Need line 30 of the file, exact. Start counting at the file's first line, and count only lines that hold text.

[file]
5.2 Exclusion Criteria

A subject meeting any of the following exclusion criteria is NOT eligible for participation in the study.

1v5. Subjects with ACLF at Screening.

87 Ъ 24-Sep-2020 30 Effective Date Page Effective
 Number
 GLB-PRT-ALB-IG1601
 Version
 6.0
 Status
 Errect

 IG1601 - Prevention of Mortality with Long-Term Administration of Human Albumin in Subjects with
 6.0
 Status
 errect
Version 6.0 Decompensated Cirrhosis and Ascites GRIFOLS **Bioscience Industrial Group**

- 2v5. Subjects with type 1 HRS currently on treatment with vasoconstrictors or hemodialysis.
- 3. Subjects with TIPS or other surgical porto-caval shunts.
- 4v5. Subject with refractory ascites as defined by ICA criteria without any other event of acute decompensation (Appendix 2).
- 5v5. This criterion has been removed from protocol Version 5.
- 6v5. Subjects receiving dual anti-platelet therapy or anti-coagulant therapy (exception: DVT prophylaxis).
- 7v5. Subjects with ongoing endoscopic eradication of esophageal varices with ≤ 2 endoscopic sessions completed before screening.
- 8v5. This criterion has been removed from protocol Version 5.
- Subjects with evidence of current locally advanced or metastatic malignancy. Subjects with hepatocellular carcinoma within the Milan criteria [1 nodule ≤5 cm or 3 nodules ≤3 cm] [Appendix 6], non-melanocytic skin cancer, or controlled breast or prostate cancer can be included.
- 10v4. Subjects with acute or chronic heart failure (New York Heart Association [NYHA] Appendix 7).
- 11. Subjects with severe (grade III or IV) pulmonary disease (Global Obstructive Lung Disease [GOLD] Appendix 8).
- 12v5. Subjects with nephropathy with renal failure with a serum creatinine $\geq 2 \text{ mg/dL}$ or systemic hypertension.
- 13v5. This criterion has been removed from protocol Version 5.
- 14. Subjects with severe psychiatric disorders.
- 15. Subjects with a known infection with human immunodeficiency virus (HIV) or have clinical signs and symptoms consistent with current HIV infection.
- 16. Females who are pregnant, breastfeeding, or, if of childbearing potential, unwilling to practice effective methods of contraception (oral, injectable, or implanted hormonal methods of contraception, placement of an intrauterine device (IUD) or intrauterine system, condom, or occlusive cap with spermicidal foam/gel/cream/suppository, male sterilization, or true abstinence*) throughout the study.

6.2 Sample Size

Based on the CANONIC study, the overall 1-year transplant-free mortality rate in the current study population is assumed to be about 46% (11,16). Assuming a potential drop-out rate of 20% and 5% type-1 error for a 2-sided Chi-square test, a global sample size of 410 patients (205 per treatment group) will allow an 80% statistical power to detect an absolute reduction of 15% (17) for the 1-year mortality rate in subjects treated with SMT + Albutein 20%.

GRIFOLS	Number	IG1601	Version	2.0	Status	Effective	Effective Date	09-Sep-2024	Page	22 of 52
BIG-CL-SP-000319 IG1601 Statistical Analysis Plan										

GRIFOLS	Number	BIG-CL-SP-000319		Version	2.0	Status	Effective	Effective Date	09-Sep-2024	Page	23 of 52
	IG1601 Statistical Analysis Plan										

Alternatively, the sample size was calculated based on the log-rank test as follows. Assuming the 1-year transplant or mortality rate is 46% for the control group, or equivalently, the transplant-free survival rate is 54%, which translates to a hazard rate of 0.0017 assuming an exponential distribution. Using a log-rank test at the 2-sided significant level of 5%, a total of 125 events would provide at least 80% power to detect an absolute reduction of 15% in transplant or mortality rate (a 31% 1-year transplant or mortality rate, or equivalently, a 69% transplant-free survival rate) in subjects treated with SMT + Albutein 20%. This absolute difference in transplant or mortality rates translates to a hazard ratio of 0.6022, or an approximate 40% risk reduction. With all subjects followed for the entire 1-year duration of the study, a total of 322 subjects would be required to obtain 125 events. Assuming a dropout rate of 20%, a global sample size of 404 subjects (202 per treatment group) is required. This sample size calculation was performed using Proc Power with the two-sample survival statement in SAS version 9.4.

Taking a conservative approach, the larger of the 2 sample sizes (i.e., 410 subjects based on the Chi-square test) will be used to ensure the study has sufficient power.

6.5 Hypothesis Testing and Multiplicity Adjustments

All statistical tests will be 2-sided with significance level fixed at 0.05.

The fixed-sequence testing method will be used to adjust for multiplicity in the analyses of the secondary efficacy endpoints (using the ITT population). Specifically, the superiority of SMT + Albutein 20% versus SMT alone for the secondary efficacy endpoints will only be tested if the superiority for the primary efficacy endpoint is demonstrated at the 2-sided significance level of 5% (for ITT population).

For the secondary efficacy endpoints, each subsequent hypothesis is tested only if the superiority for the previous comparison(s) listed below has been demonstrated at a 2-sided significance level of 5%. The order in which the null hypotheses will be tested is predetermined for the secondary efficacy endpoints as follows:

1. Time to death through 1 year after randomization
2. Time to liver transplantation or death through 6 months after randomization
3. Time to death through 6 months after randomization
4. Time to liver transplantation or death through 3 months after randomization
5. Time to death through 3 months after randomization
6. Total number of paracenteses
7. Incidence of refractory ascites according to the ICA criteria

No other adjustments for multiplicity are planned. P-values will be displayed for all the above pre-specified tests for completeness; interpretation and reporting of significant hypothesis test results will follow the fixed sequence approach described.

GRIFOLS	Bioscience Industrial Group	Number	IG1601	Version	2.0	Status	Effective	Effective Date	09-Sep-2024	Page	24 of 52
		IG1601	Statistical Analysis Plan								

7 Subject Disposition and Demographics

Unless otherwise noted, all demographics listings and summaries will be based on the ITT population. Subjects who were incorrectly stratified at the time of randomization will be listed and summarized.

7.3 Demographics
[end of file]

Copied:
- 16. Females who are pregnant, breastfeeding, or, if of childbearing potential, unwilling to practice effective methods of contraception (oral, injectable, or implanted hormonal methods of contraception, placement of an intrauterine device (IUD) or intrauterine system, condom, or occlusive cap with spermicidal foam/gel/cream/suppository, male sterilization, or true abstinence*) throughout the study.